By Daniel B. Clendenin Ph.D.
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Michael L. Satlow, How the Bible Became Holy (New Haven: Yale University Press, 2014), 350pp.
For most Jews and Christians today, the Bible is in some sense a divinely inspired book. To say that is to state the obvious. In my Episcopal church, for example, our worship service begins when our priest processes down the center aisle while elevating a bright red book of the four gospels above his head. These aren't the words of Shakespeare or Homer. They aren't even man's word about God, as Karl Barth once said — the Bible is God's word about man.
This might be true today for many Jews and Christians, but that wasn't always the case. In this social history of sacred scripture, Michael Satlow, Professor of Religious Studies and Judaic Studies at Brown University, shows when and how the Bible gained its authority, how across almost two thousand years a random collection of historical texts became a holy canon. For Jews, this didn't happen until the 11th-century, and for Christians, some time in the late fourth century.
Satlow begins with the Northern Kingdom of Israel in the ninth century BCE, and works his way through to rabbinic Judaism of the early third century. In the last part of the book there are individual chapters on Jesus, Paul, the gospels, and the early Christians. For Satlow, there were three main types of textual authority in antiquity — normative, literary, and oracular. Texts and their authority played only minor roles in the lives of most people in antiquity, he says. Texts were the privileged preserve of the few people who had the leisure, the money, and the training to read and write.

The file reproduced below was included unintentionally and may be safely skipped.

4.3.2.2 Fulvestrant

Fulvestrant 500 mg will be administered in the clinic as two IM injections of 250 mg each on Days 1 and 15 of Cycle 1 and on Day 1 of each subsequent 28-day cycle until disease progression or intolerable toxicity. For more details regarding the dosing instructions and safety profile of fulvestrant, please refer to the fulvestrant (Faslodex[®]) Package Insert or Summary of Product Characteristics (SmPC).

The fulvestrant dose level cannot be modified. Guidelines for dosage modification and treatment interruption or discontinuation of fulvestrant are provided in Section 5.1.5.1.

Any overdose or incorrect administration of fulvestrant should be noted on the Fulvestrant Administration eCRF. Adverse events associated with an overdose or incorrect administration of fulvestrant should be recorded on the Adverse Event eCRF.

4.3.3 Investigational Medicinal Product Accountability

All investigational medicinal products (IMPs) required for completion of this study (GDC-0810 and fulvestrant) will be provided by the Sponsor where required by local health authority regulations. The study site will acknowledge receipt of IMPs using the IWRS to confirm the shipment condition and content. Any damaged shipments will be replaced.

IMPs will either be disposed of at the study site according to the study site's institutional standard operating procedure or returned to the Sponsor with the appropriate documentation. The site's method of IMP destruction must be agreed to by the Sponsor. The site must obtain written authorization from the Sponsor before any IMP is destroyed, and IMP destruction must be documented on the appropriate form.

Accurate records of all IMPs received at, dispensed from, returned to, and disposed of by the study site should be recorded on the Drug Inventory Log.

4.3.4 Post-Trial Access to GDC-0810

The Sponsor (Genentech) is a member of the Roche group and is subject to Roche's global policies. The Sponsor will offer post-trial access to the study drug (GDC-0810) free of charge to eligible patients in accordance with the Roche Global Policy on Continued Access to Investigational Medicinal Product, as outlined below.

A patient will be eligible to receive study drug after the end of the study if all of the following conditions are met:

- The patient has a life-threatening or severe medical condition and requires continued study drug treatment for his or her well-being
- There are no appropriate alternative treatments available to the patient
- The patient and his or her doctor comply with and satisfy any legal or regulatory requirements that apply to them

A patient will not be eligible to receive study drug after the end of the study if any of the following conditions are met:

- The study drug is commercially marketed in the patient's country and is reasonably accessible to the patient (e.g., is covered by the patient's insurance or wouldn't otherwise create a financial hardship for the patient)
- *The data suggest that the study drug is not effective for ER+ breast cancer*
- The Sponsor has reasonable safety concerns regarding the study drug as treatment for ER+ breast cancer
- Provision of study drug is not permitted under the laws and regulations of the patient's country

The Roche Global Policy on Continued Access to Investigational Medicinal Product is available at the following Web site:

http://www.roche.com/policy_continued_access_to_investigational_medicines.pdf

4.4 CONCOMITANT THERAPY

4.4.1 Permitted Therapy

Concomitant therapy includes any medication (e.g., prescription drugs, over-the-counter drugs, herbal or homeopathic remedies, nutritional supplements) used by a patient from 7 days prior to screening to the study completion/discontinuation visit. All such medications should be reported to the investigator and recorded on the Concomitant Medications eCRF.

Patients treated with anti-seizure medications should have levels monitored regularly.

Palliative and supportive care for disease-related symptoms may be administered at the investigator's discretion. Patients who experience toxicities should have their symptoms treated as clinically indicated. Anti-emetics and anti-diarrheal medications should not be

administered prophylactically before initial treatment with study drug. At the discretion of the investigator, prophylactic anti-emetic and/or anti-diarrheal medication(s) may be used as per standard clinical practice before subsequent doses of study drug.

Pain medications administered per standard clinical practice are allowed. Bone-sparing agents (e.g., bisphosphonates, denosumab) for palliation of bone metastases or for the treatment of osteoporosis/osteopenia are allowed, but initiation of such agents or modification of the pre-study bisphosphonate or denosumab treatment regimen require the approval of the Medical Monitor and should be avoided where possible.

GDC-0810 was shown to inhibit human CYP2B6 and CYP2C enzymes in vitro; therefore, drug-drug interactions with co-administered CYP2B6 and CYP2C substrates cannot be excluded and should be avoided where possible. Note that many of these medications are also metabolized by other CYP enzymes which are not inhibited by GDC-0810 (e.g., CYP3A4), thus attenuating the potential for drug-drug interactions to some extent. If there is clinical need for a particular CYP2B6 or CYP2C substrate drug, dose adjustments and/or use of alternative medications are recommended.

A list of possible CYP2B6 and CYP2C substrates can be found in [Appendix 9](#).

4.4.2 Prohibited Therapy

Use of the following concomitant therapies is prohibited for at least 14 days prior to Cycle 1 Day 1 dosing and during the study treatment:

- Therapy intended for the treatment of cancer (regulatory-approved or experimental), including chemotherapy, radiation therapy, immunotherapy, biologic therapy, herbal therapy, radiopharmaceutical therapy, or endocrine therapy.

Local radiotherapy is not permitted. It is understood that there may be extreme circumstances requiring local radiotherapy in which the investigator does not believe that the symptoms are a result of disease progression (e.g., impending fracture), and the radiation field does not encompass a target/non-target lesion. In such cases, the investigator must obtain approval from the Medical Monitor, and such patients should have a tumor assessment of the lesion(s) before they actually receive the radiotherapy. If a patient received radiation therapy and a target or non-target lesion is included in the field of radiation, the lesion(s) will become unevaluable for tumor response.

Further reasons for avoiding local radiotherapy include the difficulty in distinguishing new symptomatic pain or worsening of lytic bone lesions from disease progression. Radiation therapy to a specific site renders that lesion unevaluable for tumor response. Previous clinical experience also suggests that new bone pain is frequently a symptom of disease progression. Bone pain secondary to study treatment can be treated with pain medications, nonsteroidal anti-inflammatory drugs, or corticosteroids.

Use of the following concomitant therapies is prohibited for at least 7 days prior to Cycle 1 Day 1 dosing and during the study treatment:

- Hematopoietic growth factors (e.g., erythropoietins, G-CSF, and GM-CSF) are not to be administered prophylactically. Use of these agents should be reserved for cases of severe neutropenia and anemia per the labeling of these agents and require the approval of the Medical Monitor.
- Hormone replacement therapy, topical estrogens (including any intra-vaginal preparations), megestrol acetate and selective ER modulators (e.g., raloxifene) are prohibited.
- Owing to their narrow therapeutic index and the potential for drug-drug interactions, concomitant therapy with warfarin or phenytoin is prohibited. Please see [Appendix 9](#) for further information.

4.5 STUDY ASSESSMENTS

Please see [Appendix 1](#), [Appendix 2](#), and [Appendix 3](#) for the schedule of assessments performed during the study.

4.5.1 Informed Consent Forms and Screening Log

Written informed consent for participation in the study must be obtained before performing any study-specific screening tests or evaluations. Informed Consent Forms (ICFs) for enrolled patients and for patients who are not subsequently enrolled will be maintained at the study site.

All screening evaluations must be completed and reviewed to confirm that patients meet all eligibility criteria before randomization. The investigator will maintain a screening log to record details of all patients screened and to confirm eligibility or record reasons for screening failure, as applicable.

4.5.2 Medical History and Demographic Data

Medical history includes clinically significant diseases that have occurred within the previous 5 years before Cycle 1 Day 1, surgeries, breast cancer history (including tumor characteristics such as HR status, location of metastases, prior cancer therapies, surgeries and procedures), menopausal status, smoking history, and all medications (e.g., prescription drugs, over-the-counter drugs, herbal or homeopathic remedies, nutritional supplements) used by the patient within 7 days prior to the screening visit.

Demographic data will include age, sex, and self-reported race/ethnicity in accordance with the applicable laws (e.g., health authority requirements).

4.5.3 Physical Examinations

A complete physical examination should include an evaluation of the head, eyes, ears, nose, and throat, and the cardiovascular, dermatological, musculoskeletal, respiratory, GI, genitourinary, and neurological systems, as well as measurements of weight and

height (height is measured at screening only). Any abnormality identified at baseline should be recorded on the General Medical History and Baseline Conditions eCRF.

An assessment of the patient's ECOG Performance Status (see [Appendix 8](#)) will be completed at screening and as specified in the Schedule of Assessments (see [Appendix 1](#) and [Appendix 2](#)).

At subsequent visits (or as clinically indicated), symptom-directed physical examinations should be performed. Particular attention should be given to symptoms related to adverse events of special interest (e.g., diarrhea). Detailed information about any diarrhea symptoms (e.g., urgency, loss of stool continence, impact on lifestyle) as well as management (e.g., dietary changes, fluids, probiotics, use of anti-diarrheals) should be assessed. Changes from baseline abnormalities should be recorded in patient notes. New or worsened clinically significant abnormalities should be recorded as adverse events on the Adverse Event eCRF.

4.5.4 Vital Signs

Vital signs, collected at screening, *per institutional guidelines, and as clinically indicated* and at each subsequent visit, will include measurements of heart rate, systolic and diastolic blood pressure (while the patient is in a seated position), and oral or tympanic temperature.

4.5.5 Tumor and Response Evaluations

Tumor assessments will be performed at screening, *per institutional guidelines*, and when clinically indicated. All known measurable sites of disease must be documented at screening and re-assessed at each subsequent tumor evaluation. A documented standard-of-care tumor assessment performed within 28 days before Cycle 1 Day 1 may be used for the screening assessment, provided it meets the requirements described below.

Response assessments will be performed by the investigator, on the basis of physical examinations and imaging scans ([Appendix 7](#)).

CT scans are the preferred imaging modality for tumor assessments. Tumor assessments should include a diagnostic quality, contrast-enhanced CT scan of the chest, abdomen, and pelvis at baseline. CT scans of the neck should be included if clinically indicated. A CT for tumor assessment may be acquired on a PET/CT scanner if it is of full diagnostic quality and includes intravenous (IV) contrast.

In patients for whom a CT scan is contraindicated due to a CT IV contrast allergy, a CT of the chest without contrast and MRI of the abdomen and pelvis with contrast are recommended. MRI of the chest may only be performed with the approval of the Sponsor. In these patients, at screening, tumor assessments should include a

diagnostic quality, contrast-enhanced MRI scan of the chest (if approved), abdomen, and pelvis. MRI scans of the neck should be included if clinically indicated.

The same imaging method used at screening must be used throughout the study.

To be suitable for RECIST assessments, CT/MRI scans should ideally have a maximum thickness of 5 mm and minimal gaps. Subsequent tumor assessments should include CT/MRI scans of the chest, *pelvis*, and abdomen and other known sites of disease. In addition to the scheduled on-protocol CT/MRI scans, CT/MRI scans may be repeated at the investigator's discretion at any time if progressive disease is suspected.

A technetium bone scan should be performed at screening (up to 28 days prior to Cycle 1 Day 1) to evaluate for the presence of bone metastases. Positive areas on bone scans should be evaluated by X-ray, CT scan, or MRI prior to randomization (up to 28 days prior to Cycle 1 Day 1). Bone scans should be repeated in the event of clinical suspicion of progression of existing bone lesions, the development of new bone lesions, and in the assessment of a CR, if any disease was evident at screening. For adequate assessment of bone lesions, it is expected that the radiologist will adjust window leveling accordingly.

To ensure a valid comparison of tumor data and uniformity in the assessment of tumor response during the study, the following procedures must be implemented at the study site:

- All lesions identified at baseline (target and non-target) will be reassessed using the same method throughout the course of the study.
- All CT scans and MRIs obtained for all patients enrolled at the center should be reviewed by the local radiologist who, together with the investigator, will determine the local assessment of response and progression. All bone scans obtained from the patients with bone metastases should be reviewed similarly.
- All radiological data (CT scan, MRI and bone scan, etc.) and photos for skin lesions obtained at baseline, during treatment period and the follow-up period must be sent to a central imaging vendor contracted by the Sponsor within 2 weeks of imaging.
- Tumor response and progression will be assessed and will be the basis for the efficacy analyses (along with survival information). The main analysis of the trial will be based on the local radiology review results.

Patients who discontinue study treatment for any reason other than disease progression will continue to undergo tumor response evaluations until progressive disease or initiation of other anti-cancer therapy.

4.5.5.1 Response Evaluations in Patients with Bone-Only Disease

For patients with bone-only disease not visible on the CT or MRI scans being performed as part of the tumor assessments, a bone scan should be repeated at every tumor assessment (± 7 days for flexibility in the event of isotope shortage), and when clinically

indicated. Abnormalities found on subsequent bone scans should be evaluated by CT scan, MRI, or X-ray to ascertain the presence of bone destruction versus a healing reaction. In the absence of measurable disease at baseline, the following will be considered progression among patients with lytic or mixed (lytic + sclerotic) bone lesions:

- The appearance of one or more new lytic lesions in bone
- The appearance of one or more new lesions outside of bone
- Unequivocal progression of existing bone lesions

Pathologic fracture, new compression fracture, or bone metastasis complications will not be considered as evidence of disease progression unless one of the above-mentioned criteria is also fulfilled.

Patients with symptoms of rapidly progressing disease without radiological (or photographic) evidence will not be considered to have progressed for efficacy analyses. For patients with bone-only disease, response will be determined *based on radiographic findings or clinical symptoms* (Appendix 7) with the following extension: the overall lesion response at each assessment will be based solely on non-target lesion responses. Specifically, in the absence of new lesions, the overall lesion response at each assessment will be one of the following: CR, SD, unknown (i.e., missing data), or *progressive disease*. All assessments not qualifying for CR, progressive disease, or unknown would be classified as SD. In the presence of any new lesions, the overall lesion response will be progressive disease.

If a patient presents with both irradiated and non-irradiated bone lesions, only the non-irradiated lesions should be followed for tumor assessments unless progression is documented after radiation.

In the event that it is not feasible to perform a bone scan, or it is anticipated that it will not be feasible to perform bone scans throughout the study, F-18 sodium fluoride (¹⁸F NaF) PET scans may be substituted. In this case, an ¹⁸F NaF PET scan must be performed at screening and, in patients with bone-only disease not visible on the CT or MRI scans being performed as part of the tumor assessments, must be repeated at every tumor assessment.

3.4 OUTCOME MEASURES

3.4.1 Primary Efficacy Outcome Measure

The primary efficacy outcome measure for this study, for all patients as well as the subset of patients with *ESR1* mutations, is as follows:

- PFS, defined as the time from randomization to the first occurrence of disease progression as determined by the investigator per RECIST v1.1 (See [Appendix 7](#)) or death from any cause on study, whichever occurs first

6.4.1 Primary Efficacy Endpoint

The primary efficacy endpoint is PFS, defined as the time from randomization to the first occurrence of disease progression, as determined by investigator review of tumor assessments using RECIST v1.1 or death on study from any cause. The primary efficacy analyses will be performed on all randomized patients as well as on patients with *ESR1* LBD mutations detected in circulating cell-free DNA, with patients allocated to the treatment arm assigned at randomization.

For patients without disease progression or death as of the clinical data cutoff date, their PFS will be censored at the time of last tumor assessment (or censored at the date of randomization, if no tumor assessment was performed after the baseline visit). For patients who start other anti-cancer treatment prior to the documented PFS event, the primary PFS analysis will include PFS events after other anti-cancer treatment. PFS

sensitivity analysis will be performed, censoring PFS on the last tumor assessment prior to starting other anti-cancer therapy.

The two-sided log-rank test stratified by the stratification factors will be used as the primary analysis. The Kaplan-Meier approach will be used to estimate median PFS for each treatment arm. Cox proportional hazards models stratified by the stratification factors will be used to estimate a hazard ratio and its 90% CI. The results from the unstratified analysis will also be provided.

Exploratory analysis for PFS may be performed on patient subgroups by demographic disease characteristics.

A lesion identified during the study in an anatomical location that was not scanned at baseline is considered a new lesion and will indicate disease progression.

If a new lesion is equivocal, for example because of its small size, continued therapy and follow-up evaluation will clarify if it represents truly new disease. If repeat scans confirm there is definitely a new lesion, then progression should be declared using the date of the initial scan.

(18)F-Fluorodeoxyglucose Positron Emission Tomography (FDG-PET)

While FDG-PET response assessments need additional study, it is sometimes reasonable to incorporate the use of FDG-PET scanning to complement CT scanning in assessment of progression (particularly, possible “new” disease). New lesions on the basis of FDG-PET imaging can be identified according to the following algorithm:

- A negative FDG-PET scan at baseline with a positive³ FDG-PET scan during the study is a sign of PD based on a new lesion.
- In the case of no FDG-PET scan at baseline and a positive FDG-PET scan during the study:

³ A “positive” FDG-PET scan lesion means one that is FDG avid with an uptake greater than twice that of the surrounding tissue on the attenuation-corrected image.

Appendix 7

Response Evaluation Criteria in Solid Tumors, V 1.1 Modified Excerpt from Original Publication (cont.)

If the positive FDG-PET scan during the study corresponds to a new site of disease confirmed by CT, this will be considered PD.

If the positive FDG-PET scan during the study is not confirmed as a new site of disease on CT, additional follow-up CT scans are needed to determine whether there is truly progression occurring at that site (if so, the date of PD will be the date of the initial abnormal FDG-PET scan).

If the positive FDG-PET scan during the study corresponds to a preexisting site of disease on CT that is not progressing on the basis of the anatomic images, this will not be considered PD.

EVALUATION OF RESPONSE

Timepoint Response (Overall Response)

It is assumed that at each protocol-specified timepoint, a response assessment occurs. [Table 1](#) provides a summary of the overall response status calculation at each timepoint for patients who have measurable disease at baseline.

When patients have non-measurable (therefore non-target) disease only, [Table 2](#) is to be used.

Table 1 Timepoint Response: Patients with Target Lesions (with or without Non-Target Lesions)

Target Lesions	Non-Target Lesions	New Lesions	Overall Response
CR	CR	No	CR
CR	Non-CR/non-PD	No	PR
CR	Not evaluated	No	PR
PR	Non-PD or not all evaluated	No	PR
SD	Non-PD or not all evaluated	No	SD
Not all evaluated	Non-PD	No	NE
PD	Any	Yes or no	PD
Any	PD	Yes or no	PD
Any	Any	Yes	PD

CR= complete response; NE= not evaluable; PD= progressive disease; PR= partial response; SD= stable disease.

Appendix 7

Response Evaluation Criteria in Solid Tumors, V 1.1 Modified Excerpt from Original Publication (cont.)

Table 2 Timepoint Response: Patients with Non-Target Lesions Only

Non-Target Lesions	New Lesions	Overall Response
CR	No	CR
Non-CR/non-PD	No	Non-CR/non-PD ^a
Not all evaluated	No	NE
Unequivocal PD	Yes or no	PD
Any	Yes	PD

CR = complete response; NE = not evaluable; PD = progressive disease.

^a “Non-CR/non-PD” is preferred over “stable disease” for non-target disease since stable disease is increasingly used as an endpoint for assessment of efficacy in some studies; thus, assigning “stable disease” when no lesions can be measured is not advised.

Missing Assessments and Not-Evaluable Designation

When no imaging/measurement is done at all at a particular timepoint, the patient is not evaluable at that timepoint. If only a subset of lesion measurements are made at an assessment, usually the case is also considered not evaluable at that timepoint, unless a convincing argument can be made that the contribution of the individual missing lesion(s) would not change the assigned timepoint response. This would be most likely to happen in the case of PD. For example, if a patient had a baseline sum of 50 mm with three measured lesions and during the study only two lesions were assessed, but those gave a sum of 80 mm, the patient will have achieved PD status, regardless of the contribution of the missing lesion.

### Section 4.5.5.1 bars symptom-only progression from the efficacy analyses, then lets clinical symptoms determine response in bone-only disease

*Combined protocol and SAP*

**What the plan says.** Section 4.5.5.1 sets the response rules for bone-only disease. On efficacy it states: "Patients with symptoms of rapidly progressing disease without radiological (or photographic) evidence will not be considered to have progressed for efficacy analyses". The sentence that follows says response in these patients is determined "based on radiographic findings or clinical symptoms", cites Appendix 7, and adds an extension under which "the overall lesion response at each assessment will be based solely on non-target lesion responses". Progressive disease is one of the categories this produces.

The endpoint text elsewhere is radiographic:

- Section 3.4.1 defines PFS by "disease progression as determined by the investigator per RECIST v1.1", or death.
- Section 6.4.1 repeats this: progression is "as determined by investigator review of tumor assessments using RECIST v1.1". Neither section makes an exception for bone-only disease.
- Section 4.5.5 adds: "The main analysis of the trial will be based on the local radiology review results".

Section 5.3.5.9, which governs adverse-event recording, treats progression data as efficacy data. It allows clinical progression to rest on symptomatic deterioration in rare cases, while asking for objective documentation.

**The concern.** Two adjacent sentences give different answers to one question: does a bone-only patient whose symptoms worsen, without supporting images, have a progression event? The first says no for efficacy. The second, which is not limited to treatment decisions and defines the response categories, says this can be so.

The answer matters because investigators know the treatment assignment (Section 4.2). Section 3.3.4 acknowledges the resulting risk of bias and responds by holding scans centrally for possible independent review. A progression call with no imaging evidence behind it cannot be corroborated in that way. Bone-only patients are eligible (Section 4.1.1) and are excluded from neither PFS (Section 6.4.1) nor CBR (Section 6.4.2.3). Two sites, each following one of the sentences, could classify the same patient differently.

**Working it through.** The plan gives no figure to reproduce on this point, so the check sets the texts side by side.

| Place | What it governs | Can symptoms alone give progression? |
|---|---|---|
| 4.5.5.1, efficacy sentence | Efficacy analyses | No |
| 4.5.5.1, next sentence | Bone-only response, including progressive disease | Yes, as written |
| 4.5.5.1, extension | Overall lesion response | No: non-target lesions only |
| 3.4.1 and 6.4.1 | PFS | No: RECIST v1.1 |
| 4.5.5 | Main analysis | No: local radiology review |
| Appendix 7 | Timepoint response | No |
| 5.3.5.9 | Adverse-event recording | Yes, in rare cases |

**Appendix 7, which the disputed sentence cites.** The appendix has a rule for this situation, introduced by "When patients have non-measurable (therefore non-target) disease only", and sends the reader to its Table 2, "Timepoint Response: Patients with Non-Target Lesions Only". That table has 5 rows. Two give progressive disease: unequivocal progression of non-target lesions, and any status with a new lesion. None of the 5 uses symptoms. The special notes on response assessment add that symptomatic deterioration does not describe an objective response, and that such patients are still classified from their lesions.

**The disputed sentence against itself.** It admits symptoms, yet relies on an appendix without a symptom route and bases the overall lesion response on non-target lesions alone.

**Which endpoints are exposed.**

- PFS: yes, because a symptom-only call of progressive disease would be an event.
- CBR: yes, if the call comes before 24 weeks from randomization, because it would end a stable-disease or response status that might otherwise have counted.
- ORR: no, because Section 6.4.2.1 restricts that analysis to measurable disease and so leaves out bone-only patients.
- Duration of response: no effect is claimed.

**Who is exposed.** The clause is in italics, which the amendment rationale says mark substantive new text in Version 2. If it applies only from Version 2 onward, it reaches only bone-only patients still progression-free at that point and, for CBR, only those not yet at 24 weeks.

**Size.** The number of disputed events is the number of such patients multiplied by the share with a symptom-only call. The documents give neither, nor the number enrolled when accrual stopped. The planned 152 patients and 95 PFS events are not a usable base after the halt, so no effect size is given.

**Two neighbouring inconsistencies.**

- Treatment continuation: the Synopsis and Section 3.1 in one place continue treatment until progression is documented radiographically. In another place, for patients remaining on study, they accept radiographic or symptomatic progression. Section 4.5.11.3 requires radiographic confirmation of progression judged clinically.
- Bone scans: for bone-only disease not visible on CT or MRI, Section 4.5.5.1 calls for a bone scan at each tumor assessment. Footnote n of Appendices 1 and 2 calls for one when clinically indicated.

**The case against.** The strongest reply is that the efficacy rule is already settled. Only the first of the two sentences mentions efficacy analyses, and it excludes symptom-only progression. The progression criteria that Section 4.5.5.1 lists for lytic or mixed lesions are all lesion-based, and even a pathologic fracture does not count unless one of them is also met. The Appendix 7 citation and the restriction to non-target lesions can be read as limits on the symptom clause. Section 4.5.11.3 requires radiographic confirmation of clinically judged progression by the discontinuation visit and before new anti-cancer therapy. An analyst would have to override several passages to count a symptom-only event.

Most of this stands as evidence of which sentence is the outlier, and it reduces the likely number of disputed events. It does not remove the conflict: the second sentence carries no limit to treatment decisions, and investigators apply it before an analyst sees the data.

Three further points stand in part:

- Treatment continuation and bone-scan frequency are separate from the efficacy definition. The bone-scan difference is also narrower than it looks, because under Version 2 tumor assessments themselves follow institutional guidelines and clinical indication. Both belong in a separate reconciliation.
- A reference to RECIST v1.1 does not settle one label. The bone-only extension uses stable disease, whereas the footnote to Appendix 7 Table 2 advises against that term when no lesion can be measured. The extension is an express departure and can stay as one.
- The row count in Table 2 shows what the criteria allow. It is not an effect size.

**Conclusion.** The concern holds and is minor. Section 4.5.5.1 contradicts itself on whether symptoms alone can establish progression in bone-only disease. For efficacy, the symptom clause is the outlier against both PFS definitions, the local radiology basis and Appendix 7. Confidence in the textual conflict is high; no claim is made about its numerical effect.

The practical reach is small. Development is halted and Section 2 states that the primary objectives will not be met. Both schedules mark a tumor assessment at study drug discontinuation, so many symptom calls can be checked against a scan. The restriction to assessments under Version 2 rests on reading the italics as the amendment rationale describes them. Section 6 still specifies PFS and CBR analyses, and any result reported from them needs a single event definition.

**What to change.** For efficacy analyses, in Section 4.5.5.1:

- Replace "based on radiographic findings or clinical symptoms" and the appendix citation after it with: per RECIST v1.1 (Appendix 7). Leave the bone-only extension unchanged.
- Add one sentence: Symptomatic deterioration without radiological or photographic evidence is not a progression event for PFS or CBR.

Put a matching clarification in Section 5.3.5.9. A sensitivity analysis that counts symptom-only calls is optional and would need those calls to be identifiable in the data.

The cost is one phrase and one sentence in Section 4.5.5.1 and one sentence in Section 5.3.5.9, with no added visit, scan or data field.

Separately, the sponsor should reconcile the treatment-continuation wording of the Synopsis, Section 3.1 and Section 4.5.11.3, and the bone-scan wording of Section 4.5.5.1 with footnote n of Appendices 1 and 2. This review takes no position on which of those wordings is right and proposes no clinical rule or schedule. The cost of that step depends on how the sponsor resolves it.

As the centuries rolled by, this textual equilibrium was punctuated by figures like Hezekiah, Josiah, Ezra, and the Greek translation of the Hebrew Bible. Synagogues for the public reading of scripture didn't arise until the first century. As you would expect when dealing with antiquity, some of this historical reconstruction, he admits, is "highly speculative," "open to debate," and dependent upon "very few written artifacts" or "fragmentary evidence." The dust jacket blurbs hail the work as "provocative," "controversial," and a challenge to "fundamental assumptions about the nature of biblical authority."
Unless you believe with Mormons that the Bible dropped from heaven in gold tablets, or an older dictation theory of inspiration, in some ways Satlow has presented a scholarly version of what Jews and Christians have always known — that the book of psalms or a letter from Paul, for example, wasn't venerated as an inspired text at the moment of its composition. The inspiration and authority of Scripture, however hard to define or document, underwent a deeply human and historical process. And whereas sacred texts were marginal for most people for a long time, that's not the case now. And so the final sentence of his book: "This is perhaps the Bible's greatest legacy: the radically implausible notion that one can build a community, a religion, a culture, and even a country around a text."